Friday, September 17, 2010

Rape Culture 101 -- Breathtaking Misandry and False Rape Accusations

by Connie Chastain

It is difficult to read Mr. Harlan's excellent expose, Lambs to the Slaughter: The Hofstra False Rape Case, without a feeling an attack of multiple emotions, virtually all of them negative.

There is, of course, anger or its stronger counterpart, outrage, which a psychologist one told me are understandable and healthy reactions to injustice or unfairness. There is sympathy for the young men, not only for the ordeal they endured, but for the residue that will follow them the rest of their lives. There is impatience shading into disgust for the one-sided assumptions of law enforcement and the media.

But what I feel most is a "How could she...?" bewilderment about the false accuser. There is an element of anger to it, but it's mostly mystification. What could possible cause a presumably intelligent young woman pursuing higher education to indulge in spur-of-the-moment group sex and then call it rape?

Yes, I know the surface reason; she had a boyfriend, and was actually on a date with him when the incident occurred. When he found her in her dorm after the incident and demanded to know what had happened, she claimed she'd been raped. It was to cover up what she must have seen as a shameful sexual episode that she had initiated -- an episode that would have made people think she was "easy," according to her later recantation.

But that still isn't the explanation that will assuage my bewilderment. Mr. Harlan duly notes the claims of feminists that "rape culture" made her do it, a "reason" that doesn't deserve to be dignified with further discussion, and wouldn't provide answers, anyway.

I think the explanation lies in what Harlan calls the "breathtaking misandry" at work in the aftermath of the case.

How could she, how could anyone except a conscienceless sociopath, knowingly imperial innocent people -- even the male kind -- with a falsehood fabricated for such a flimsy reason? It's not because we live in a rape culture, but because we live in a misandry culture -- a culture where altogether too many men and women simply cannot conceptualize the grave injustices perpetrated against men in the name of female equality -- which, in reality, is female empowerment, female supremacy.

There are many reasons why I deeply resent feminism -- its war against religion, its destructive effects on the family, its attempts to fundamentally alter human relationships, its poisoning of society -- but one of the most infuriating is its corruption of law and justice for the sake of getting even with men for their patriarchal sins.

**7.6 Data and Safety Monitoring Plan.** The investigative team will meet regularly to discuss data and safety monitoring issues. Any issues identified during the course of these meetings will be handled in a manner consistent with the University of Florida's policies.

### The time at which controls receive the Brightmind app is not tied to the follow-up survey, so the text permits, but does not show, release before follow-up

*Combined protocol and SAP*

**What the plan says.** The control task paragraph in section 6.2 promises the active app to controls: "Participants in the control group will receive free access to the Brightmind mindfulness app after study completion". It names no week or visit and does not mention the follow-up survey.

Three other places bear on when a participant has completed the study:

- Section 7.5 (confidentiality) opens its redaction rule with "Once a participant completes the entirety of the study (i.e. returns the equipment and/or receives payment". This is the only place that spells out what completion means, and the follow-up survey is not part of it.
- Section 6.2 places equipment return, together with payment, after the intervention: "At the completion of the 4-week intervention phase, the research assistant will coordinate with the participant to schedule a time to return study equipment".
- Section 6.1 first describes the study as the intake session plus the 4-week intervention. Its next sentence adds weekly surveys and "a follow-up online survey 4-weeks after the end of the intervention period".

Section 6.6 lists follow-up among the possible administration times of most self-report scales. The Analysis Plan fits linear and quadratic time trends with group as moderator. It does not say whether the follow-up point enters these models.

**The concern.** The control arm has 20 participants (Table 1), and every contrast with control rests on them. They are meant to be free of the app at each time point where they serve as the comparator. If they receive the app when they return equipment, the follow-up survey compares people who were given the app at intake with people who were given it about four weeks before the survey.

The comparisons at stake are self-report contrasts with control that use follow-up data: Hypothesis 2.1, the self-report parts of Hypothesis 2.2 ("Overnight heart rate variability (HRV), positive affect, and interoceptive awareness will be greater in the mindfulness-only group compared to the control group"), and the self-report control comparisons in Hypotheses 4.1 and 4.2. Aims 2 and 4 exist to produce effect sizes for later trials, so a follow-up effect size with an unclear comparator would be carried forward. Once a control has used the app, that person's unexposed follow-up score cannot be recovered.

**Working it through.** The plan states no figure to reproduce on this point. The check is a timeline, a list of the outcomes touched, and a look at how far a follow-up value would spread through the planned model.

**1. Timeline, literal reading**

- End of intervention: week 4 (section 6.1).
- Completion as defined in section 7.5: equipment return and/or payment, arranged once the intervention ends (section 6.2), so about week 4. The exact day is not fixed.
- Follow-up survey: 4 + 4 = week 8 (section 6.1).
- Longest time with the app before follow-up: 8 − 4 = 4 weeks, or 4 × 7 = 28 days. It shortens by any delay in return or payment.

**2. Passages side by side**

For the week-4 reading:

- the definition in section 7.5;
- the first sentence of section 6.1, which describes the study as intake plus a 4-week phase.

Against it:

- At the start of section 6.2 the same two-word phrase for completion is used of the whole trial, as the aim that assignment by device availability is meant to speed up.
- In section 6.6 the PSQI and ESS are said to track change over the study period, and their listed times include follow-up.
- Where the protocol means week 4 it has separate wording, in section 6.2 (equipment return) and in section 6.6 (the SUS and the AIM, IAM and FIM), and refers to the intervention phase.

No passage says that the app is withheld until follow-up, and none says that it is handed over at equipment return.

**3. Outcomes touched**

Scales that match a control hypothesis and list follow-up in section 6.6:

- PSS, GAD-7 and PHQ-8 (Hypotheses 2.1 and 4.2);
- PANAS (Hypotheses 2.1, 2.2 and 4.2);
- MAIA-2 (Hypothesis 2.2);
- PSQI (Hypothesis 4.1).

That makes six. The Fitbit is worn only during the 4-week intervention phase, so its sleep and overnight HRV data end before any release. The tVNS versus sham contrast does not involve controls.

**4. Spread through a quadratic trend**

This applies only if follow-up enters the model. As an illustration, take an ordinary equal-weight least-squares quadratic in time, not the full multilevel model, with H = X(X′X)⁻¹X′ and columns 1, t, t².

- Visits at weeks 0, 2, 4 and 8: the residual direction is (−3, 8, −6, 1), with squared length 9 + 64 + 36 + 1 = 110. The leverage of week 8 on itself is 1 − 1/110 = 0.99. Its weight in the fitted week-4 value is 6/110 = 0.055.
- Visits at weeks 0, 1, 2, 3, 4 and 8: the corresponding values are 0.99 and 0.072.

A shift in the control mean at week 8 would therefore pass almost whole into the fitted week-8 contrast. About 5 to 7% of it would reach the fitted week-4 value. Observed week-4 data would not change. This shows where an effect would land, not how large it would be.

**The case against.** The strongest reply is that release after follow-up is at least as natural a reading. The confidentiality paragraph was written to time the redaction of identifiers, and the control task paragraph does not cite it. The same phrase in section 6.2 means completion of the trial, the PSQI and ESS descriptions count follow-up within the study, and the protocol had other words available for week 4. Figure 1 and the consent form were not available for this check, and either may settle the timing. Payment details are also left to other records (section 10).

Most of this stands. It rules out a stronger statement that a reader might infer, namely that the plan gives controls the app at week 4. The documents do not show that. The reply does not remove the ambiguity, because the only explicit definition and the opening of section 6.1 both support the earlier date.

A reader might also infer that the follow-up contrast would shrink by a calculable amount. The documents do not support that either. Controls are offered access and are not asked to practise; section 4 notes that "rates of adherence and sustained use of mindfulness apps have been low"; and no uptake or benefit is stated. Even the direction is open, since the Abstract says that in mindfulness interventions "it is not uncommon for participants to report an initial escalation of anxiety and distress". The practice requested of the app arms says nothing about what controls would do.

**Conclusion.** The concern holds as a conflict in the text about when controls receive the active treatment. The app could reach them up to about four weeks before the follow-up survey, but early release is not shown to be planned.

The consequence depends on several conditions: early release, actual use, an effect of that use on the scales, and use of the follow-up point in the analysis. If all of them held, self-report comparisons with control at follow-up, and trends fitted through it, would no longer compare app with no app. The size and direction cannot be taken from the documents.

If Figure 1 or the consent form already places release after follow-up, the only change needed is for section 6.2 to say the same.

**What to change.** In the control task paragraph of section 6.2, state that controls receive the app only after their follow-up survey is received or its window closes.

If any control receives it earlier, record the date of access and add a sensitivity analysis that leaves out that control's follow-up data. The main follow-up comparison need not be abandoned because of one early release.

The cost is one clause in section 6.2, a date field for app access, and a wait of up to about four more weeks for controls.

In Harper Lee's masterpiece, To Kill a Mockingbird, the story of a black man falsely accused of raping a white woman in the pre-civil rights South, the protagonist, attorney Atticus Finch, addresses the jury the trial of the accused:

"Thomas Jefferson once said that all men are created equal.... We know all men are not created equal in the sense some people would have us believe... But there is one way in this country in which all men are created equal--there is one human institution that makes a pauper the equal of a Rockefeller, the stupid man the equal of an Einstein, the ignorant man the equal of a college president. That institution, gentlemen, is a court.... Our courts have their faults, as does any human institution, but in this country our courts are the great levelers, and in our courts all men are created equal."

Unfortunately, there are those who would add deliberate corruption to the unavoidable human faults of our courts, in fact, to our whole process of law enforcement and justice, for the sake of a terribly destructive ideology. And the truly horrible thing about misandry culture is that so many people are under its influence unawares and simply do not see the corruption, the destruction, or the danger -- for example, decades-long prison sentences for innocent young men on the mere say-so of a single woman..

One great effort to bring knowledge and sanity to this dilemma is the work of Pierce Harlan, Steven Berkimer and other contributors via this blog. Many thanks for their efforts, and compliments to Pierce for the masterful Hofstra expose.

*Connie is a member of the FRS team whose column appears here every friday.

Her blog is